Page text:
Although Pierre de Blois (d. 1212) was a court poet for Henri II and Eleanor of Acquitaine, his works were widely appreciated by the intelligentsia in Paris as well (he had studied there as a youth). The complex sequence Olim sudor Herculis, with its ironically moralistic refrain, would have been appreciated fully by an audience which knew the story of Hercules intimately, and that audience was in Notre Dame. Who could resist – then or now – the playful subtext about ‘great’ men making fools of themselves in the name of Venus? And who would not identify with the singer’s plan, wanting to flee from her enticements in the name of career and prestige?


Veneris prosperis

Everybody should enjoy the happy arrival of Venus, when those tender flowers are budding out. Follow the ancient custom: be ready for love, and shun all other forms of vice. Pledge your dues to Venus, you tender youths…pleasure is the boy’s law! Jupiter, ruler of all things, has taught us that nothing agreeable is done basely. Thus he speaks, and thus he fulfills all his vows, living in conformity to his own edict. It pleases me, therefore, to live as a lover; to imitate Jupiter is not such a bad idea. Transfixed by the arrow of voluptuousness, I will sail under my own free will, navigating by the star of Venus!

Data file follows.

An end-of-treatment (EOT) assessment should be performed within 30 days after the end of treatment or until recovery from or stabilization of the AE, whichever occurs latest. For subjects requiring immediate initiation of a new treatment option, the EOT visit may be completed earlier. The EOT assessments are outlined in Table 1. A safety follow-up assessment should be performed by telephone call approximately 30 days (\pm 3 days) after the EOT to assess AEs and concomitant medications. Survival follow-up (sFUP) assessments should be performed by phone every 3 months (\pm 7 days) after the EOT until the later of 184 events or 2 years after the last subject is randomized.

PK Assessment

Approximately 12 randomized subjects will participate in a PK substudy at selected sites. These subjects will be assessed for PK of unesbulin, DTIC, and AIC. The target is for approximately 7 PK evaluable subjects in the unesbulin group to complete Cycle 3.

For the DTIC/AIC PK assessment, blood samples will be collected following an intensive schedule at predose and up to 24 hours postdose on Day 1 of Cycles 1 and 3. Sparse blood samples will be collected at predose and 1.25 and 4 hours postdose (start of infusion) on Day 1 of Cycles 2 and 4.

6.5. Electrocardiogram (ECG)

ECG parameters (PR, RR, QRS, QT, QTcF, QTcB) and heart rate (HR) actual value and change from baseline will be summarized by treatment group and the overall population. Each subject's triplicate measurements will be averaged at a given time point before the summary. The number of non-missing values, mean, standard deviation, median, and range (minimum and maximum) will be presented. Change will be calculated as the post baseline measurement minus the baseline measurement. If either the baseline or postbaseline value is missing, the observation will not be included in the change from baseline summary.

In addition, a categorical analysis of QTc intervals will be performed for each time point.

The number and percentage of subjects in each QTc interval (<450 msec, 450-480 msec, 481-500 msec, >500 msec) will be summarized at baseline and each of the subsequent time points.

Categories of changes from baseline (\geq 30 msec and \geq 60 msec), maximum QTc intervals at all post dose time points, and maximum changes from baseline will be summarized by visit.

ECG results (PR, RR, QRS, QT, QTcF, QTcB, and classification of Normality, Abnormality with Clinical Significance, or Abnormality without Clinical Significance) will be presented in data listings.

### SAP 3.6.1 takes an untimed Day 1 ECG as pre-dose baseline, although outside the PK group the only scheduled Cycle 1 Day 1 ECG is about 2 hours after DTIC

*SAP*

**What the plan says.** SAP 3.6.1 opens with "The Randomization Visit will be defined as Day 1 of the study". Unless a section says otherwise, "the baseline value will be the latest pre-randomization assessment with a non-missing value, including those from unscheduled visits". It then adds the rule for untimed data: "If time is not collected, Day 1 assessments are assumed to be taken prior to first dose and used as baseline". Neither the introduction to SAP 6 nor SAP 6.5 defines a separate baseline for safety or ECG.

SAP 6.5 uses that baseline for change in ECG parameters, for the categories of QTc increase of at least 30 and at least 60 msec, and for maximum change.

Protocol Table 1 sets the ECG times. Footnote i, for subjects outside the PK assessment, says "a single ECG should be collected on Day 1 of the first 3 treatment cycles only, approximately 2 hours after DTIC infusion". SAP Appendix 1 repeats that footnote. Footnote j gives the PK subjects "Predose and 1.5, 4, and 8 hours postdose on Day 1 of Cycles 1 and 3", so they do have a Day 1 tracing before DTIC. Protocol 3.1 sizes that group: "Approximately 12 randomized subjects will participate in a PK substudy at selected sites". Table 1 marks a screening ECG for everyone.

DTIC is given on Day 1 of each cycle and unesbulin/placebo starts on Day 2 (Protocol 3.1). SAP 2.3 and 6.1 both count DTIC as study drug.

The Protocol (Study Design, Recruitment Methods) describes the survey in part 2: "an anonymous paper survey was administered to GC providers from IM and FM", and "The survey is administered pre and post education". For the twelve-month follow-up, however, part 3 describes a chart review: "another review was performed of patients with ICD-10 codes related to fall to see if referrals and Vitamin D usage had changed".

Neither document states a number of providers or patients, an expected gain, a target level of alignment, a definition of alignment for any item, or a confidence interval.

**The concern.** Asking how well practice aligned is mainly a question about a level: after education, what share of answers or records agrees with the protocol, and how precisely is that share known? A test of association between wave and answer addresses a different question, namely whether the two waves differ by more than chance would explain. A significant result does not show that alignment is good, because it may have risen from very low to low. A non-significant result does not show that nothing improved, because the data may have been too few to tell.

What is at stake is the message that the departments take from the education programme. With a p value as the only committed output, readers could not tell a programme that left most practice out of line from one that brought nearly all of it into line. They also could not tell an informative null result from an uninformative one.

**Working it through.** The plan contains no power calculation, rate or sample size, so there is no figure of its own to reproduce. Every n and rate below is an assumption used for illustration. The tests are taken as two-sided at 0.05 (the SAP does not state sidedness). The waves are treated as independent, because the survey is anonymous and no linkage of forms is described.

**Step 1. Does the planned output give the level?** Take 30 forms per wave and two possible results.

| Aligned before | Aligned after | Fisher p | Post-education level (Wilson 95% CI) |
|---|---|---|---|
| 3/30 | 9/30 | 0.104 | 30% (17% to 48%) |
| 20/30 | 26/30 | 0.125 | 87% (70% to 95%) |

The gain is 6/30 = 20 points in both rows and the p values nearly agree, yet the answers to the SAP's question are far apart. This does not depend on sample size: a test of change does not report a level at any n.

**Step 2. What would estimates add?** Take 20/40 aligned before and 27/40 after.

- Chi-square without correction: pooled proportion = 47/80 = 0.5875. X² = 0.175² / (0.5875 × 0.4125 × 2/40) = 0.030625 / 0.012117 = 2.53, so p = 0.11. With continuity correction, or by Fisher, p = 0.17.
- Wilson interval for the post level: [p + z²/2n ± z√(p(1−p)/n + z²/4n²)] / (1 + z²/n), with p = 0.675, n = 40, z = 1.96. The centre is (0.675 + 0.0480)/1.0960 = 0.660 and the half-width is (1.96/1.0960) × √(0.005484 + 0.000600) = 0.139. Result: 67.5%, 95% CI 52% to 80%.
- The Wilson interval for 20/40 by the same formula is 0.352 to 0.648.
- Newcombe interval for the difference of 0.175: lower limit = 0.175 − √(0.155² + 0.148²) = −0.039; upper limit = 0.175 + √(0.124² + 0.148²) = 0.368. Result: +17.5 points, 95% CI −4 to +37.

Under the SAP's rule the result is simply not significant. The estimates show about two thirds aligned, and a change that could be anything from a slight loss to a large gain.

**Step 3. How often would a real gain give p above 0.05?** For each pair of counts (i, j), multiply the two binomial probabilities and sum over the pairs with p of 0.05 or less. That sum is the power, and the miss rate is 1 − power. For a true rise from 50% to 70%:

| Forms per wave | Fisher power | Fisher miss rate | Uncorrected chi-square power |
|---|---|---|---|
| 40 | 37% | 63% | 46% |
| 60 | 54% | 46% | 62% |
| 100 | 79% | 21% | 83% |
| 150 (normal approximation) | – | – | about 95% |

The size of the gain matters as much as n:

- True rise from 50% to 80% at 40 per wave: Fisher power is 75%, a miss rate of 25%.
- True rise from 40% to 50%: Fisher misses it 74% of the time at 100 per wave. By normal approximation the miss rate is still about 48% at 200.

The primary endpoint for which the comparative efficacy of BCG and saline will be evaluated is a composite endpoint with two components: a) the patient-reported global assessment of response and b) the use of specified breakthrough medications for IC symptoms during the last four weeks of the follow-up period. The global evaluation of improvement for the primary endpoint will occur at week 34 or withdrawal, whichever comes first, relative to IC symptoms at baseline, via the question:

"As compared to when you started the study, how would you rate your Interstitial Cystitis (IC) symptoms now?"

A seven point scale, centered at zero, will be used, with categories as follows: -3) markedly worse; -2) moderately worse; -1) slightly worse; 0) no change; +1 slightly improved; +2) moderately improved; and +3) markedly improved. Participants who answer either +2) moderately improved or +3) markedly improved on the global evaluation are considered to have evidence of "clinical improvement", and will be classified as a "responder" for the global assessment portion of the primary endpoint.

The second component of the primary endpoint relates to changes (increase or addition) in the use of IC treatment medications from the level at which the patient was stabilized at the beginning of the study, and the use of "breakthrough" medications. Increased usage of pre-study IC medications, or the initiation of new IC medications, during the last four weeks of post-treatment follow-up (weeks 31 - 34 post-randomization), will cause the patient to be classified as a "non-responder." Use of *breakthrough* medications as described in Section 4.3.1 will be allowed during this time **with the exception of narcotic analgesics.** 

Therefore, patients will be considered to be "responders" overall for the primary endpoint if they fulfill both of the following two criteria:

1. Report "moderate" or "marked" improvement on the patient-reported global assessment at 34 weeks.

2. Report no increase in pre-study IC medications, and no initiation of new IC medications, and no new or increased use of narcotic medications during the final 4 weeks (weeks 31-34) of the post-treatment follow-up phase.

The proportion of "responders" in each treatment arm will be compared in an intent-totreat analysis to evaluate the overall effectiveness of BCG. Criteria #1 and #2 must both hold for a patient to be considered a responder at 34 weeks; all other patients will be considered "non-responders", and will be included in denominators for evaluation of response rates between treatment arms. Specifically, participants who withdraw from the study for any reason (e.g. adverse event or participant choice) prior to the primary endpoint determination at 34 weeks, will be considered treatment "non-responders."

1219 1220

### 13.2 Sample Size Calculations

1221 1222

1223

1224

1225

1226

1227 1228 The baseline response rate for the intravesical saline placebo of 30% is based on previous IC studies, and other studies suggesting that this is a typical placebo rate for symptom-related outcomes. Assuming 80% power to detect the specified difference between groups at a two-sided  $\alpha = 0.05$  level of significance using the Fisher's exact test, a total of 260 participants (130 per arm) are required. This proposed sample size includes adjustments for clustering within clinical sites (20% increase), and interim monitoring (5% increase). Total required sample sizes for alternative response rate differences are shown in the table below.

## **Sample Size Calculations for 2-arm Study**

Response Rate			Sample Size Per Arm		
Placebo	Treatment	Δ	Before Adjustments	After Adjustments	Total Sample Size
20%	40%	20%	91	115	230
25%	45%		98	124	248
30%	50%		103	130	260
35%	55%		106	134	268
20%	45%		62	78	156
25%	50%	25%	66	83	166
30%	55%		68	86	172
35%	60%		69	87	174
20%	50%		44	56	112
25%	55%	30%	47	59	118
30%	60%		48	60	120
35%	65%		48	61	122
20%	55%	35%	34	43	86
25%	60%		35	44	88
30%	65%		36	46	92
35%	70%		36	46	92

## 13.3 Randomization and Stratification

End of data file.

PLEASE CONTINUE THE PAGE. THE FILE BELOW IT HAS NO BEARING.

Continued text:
Vitam duxi

I have lived a joyous life of love, caring more for pleasure than for propriety. But now I’m recovering from my former life, concentrating more on my studies than on amorous combat. Why? Only one thing compels me: that I should enjoy the favour of fame while living an easy life! It’s good that we devote some time to love, so that we know what it feels like when we want to avoid it in the future. Now, knowing what is forbidden, I will be able to resist passion when it returns. Still, we shouldn’t condemn love: it helps us to find pardon, seek grace, and it makes the inexperienced lover more courteous and gentle; otherwise, he might act boorishly while the fruit of Venus is being plucked.

Procurans odium